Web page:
Well, the paperback edition of The Falcon Throne, book 1 in The Tarnished Crown series, is due to hit bookshelves in the real world and in cyberspace very soon. So I’d like to celebrate by offering 3 copies as giveaway prizes. All you need to do is send me an email via the Contact button on this website, and you’ll go into the draw. Good luck!

EDIT TO ADD: THE COMP IS NOW CLOSED, I’M SORRY. WINNERS WILL BE ANNOUNCED SHORTLY. THANKS TO EVERYONE WHO WANTED TO WIN A COPY.

The Books for All initiative

The US government is launching a new program called Books for All. Its purpose is to make free ebooks and ebook readers available to kids from economically disadvantaged backgrounds. It’s a great idea and I hope it really takes off.

My parent publisher, Hachette, has included The Innocent Mage in the first round of books being made available. This makes me so pleased, I can’t tell you! If you’re on Twitter (I’m not, I have enough trouble keeping up with a blog!) it would be great if you could pass along the news.

Let’s hear it for Glenda Larke!

One of the most creative and innovative writers in the fantasy genre today is Australian author Glenda Larke. For those of you who want to see a story not based on medieval Europe, Glenda is the writer for you. And even if you do love the medieval backdrop (as I do, obviously!) she is still the writer for you. Glenda has led probably the most astonishing and unique life I ever heard of, and all of that amazing experience finds its way into her books.

The Daggers’s Path, the second book in her Forsaken Lands trilogy, is out on sale now. Below is the lovely cover. Here is a link to her blogsite where she talks some more about the story. Stay tuned for a guest blog post, as soon as she’s got a moment to herself!

Daggers Path

 

I count myself privileged to be Glenda’s friend, but that’s not why I’m celebrating the release of her new book. It’s a great story – and great stories should always be celebrated!

 

Spotlight on … Terry Pratchett

Of all my favourite fantasy series, I’m pretty sure I’ve re-read Terry Pratchett’s Discworld series the most times. In fact, I’ve re-read my favourite Discworld novels so many times that some of the books are starting to fall apart. The bugger of that is not all of them are available to repurchase as hardcovers – but I keep my eyes peeled and I grab a backup copy whenever I can. Because one of these days one of his books will fall apart – and I’ll be heartbroken.

Want to know why I hold Terry Pratchett and his work in such high esteem? Then read on …

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Spotlight on … JD Robb

The best thing about JD Robb’s In Death series is that she neatly combines two of my favourite genres: romantic suspense and science fiction. Robb, better known as international romance phenomenon Nora Roberts, introduced her classic protagonist Eve Dallas  to readers way back in 1995. The fiftieth novel in the series will release next year … and if that’s not an achievement, I don’t know what is!

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Interesting book trade article

So, real books are making a comeback, apparently.  Yay! Nothing against ebooks and the folks who swear by them, but I gotta say I’m a boring poky stick-in-the-mud traditionalist. I like me a real book that I can hold in my real hands. Also interesting in the article is the realisation that Hey! Every bookshop is different because every location and demographic is different! No, really? she said sarcastically. Sorry, guys. I adore Waterstones, I really do, they have been brilliantly supportive of me, but as a former bookseller and a current author, sometimes I do roll my eyes so hard they nearly roll out of my head.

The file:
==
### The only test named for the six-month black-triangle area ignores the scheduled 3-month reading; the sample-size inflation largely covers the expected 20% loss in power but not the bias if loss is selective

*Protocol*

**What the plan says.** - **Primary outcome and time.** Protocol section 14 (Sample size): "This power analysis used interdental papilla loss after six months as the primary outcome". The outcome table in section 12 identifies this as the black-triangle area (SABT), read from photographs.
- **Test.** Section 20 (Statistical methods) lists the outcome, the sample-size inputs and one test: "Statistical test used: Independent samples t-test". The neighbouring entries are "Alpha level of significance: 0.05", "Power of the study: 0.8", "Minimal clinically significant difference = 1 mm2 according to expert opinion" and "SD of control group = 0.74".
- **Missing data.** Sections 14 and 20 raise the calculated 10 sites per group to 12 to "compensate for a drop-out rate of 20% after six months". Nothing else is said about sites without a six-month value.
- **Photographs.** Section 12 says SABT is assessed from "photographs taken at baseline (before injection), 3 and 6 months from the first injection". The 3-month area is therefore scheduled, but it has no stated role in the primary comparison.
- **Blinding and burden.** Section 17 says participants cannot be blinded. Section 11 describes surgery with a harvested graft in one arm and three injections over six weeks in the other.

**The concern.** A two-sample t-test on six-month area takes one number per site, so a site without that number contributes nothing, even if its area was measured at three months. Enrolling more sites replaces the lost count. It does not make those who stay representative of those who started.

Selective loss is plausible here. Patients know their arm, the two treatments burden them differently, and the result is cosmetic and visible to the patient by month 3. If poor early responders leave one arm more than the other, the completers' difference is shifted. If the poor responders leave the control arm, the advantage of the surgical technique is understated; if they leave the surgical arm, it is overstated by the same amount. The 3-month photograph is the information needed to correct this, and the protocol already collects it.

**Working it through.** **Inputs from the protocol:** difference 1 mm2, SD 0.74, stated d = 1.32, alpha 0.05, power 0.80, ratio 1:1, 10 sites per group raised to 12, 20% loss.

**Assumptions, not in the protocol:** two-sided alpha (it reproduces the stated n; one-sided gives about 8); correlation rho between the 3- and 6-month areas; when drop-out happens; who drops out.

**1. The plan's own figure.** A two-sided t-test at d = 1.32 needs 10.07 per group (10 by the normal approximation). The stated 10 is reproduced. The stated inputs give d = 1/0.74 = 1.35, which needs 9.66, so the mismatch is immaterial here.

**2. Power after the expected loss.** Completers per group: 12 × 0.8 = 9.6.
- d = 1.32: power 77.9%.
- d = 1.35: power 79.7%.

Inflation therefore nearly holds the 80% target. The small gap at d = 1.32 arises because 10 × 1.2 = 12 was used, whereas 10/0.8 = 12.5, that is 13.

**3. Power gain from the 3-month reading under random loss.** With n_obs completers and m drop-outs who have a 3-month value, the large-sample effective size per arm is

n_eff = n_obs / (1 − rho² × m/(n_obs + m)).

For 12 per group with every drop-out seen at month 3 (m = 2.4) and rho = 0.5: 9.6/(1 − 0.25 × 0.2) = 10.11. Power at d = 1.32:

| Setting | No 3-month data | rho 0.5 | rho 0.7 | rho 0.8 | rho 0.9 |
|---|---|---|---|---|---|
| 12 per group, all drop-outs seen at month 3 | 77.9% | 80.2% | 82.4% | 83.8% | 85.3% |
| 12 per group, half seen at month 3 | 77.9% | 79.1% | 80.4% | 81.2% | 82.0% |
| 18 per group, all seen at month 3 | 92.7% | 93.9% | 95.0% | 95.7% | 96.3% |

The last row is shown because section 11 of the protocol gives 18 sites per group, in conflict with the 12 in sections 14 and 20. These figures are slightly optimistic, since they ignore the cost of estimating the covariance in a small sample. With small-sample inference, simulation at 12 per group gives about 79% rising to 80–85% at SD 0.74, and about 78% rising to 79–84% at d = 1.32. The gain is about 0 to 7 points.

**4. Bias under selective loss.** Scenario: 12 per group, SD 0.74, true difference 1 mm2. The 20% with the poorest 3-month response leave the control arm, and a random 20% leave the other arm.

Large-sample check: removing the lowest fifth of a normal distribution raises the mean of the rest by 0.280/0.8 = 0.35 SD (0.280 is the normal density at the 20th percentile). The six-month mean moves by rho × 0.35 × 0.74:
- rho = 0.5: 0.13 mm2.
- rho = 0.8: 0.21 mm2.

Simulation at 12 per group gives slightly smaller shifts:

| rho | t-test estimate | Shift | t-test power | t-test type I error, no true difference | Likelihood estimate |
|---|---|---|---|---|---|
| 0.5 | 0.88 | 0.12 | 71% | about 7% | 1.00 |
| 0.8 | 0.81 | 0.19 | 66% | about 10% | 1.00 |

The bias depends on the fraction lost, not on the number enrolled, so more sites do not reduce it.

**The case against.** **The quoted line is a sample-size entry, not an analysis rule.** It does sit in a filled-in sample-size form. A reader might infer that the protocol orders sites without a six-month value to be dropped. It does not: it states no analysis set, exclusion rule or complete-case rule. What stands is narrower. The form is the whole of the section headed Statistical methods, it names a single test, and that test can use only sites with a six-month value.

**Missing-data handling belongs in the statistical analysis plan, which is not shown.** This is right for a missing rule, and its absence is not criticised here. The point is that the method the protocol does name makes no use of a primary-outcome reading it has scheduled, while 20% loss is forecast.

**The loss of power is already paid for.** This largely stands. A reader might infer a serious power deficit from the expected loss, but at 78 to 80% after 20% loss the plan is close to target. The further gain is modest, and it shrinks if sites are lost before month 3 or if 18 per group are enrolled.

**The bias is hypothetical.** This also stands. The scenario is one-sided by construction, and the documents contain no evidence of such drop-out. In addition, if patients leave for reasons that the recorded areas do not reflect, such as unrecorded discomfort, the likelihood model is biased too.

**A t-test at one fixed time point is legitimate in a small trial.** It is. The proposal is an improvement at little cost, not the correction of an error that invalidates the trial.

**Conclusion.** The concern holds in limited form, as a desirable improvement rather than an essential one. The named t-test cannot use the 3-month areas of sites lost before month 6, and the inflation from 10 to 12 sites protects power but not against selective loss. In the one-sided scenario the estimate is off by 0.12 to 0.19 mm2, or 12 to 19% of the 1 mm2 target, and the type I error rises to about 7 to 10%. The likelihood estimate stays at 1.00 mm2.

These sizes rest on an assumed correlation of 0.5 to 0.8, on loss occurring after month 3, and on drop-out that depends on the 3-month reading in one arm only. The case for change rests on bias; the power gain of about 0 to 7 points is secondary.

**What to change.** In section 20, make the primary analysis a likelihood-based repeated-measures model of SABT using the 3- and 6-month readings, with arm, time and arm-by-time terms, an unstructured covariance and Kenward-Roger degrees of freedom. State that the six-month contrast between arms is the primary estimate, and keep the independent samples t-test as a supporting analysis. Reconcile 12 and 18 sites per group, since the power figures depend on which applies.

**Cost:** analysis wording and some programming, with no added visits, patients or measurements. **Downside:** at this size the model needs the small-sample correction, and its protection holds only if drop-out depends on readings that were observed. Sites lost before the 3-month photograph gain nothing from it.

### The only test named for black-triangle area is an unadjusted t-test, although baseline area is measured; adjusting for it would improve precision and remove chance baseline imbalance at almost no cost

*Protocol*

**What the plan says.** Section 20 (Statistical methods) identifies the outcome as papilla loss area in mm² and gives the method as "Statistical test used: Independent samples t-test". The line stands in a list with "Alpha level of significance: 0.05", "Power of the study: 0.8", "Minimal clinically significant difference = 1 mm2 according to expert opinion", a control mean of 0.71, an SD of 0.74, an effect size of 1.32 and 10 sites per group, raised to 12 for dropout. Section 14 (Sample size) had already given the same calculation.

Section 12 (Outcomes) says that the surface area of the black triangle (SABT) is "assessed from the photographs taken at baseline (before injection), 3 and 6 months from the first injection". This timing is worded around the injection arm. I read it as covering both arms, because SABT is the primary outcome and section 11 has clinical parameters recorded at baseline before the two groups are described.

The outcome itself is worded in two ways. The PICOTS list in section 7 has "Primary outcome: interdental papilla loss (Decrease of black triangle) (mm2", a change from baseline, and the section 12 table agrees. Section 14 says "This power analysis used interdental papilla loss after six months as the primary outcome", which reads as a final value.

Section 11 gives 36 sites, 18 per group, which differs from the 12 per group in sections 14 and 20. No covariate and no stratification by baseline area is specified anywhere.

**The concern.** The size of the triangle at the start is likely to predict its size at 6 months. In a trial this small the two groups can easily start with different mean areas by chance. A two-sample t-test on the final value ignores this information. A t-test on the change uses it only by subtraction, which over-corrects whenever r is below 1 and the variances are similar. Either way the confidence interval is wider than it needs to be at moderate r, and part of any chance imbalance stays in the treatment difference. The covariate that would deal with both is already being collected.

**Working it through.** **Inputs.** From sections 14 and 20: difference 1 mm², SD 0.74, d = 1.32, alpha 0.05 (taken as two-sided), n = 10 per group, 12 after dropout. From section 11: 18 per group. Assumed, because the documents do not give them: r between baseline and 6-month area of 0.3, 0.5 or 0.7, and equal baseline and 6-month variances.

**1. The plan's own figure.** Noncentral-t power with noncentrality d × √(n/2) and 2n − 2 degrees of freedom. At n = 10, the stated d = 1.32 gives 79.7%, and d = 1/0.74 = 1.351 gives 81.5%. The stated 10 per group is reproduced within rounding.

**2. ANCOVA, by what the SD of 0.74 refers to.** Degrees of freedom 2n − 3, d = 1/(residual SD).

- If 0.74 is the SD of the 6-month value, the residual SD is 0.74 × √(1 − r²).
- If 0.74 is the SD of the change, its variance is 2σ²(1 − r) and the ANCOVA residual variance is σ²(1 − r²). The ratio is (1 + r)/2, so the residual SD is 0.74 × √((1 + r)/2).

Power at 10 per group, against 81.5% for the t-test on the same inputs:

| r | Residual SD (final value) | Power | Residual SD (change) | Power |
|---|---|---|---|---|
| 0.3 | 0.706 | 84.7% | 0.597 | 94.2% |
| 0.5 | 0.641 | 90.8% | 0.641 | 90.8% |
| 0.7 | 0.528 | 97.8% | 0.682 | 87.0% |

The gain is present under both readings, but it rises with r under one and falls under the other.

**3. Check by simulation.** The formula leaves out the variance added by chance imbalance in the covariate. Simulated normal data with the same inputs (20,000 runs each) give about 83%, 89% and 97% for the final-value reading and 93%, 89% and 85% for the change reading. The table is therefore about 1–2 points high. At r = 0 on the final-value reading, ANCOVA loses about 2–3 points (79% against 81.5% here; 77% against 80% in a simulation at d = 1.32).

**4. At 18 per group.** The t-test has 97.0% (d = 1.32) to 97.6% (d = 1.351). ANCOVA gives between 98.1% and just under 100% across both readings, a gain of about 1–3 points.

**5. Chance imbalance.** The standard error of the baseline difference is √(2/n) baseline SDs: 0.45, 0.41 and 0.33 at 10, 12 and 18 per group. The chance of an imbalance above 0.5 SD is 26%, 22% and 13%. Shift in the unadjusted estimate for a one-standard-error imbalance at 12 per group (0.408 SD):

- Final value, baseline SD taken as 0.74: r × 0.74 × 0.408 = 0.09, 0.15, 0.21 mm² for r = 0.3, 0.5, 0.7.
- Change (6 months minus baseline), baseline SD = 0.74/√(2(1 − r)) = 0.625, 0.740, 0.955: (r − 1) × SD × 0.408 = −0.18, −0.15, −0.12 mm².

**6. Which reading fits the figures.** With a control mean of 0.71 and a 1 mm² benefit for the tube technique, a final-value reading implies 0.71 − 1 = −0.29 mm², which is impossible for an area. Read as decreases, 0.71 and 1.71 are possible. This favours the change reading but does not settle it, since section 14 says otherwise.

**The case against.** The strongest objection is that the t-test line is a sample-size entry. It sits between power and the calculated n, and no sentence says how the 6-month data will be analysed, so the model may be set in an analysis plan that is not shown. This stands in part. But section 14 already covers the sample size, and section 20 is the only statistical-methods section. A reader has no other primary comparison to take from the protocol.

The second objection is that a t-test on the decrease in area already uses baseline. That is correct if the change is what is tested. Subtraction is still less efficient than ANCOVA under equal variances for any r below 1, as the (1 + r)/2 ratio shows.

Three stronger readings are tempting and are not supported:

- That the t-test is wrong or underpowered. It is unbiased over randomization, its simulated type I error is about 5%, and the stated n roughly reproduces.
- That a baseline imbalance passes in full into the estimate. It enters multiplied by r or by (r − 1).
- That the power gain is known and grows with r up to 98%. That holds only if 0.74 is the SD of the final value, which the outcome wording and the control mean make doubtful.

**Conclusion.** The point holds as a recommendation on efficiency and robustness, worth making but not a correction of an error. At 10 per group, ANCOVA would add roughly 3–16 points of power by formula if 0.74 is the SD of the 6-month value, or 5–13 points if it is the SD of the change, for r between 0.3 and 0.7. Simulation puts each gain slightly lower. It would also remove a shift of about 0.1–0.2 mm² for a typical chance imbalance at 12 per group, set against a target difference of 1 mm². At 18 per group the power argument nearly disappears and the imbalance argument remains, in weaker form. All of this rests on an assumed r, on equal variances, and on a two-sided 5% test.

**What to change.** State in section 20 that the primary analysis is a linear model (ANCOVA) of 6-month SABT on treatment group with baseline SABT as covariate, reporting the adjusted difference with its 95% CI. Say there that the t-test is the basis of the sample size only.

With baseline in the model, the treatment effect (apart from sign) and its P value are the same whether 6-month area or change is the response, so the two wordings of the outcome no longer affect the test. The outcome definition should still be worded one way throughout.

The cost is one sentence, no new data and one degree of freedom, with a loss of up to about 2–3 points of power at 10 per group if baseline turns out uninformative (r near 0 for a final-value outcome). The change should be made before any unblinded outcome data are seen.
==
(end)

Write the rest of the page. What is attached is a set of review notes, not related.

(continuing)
I can’t believe the professionals need reminding about stuff like this. Bookshops are retail, but not all retail is the same. When was the last time a customer rushed into a supermarket demanding the newest Colgate toothpaste release????? Um, I think that would be never. Unless of course the customer is a dentist, in which case there is no hope for them. *g*

Of course managers should have the power to do their own ordering, based completely on what their regular customer base wants to buy. By all means make sure there’s other stuff to broaden the reading base, but core customers? They make the world go round. Also of course this means you must make sure to hire really good store managers, who love books and love readers and get their jollies interacting with them and talking books and reading  books which they then recommend and who encourage their staff to be the same way.

So hooray for Waterstones, who are getting back to good, old-fashioned basics. And let’s hear it for real books and the people who love them!

Spotlight on … Lois McMaster Bujold

When I think about my literary tastes with regards to science fiction (as opposed to fantasy) I realise that from the get-go I’ve always been attracted to more adventury, character focused, space-opera kind of stories. When I was at school I devoured all the Andre Norton I could lay my hands on – and I still have super fond memories of the Tom Swift novels in my high school library. The Norton was undeniably superior fare, but even so … for me it was all about the fun and the imagination and the characters. Hard science was never my thing. Ideas over people never floated my boat.